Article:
Cordocentesis – also called fetal blood sampling, Percutaneous Umbilical Cord Blood Sampling (PUBS), and umbilical vein sampling – is a highly specialized diagnostic test performed in the second trimester to check for genetic defects in the developing baby.
During a cordocentesis, a doctor will remove a blood sample from the baby’s umbilical cord. (This is why this diagnostic procedure is often referred to as fetal blood testing, or fetal blood sampling).
A cordocentesis can only be performed after 18 weeks of pregnancy. It is too risky to perform this fetal blood test before this week in gestation, because the umbilical cord has not adequately developed yet.
Why is a Cordocentesis Test Performed?
Because of the slightly high risk of miscarriage (compared to other diagnostic tests), doctors only perform cordocentesis when chorionic villus sampling (CVS), amniocentesis, and ultrasounds have failed to provide the information they need. Sometimes, a CVS or amniocentesis gave inconclusive results. So, fetal blood sampling will be the only other option to learn if the baby has a genetic defect.
A cordocentesis test isn’t performed very often, since CVS and amniocentesis are safer diagnostic tests.
When fetal blood sampling is done, it is used to identify:
- Chromosomal Abnormalities – If there is a chromosomal defect in the baby, like Down syndrome, fetal blood testing can diagnose this genetic defect.
- Infections in the Baby – When the mother has a serious infection, like rubella (German measles) or toxoplasmosis, fetal blood sampling can be used to determine whether or not the infection has passed to the baby. Rubella can cause major birth defects in the developing baby (a defect called congenital rubella syndrome). When passed to an unborn baby, toxoplasmosis can cause stillbirths and long-term physical and neurological damage.
- Intrauterine Growth Restriction – Sometimes, a baby does not grow properly in the womb. A cordocentesis test can be used to determine what is causing your baby to experienced restricted growth in utero.
- Rh Factor – A majority of pregnant women have Rh-positive blood. However, if you are Rh-negative and you need to know your baby’s Rh factor, a cordocentesis can provide the answers. Sometimes when a pregnant woman has Rh-negative blood, and her baby is Rh positive, her body can produce antibodies that attack the developing baby’s red blood cells. This can lead to a serious pregnancy complication.
- Blood Disorders – Cordocentesis can also determine if the baby has a blood disorder, like thalassemia, sickle cell disease, anemia, or fetal hemolytic disease.
Cordocentesis has a high degree of accuracy. It does have drawbacks, however. For example, it cannot tell you the severity of any genetic defects or other abnormalities. It also cannot identify neural tube defects.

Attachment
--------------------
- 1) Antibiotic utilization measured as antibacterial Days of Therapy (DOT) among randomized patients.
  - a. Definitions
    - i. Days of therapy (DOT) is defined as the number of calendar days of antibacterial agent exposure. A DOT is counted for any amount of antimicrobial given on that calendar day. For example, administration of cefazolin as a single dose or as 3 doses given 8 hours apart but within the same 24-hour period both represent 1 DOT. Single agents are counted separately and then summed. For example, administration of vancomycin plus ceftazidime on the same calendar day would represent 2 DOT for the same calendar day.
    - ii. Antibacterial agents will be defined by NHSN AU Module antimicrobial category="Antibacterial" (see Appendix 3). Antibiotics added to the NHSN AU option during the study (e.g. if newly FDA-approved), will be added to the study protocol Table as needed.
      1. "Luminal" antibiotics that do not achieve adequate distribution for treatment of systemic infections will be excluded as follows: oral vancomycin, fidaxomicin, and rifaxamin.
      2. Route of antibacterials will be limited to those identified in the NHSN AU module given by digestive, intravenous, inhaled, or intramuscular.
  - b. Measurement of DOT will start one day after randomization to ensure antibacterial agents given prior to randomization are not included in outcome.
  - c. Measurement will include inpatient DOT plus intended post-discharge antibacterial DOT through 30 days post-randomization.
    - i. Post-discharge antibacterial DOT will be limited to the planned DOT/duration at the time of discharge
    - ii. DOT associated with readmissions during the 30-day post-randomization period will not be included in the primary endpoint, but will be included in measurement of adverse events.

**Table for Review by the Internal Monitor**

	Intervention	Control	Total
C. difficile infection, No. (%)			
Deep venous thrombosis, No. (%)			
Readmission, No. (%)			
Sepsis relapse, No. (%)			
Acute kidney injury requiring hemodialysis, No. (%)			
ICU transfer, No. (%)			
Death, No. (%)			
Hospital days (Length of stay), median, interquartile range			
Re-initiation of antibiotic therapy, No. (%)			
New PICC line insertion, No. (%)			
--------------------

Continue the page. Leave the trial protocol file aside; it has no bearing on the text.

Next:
What Happens During Cordocentesis (Fetal Blood Sampling)?
The cordocentesis procedure is very similar to an amniocentesis. However, instead of the doctor retrieving amniotic fluid from your womb, he or she is withdrawing fetal blood from the umbilical cord.
The entire procedure takes about an hour, and you can get results within 72 hours. Cordocentesis is usually performed at your doctor’s office, but it can also be done at a hospital.
You may be given antibiotics shortly before the procedure begins, which helps lower your risk of getting a uterine infection.
- During the fetal blood sampling procedure, you will lie on your back.
- An ultrasound will be used to monitor your baby’s exact location in the womb.
- Your belly will be cleaned with an antiseptic.
- The doctor will insert a thin, hollow needle through the wall of your abdomen and into your uterus.
- Umbilical cord blood will be collected into a syringe.
- The needle will be removed, and the cordocentesis is complete.
Some pregnant women will experience cramping when the needle first enters their uterus. It’s also common to experience some light vaginal bleeding after the umbilical blood sample is taken.
In very rare cases, the healthcare provider will not be able to get a blood sample from your baby’s umbilical cord. When this happens, the doctor will try to take a blood sample from a vein in the unborn baby’s liver.
Risks and Complications after a Cordocentesis
Because fetal blood sampling is considered an invasive procedure, it does come with a variety of risks. Miscarriage is one of the risks.
A woman’s risk of a miscarriage is about 2 in 100 after a cordocentesis procedure. This is slightly higher than the miscarriage risk associated with some of other prenatal diagnostic tests available (like amniocentesis and chorionic villus sampling).
Other risks include:
- Bleeding from the location where the needle entered your abdomen.
- Uterine infection
- The temporarily drop in your baby’s heart rate
- Premature rupture of the membranes
Since cordocentesis does come with these risks, you may want to weigh the risks versus the benefits of the prenatal diagnostic test.
After fetal cord blood sampling (cordocentesis), if you notice any chills, fever, or leakage of amniotic fluid, contact your doctor immediately.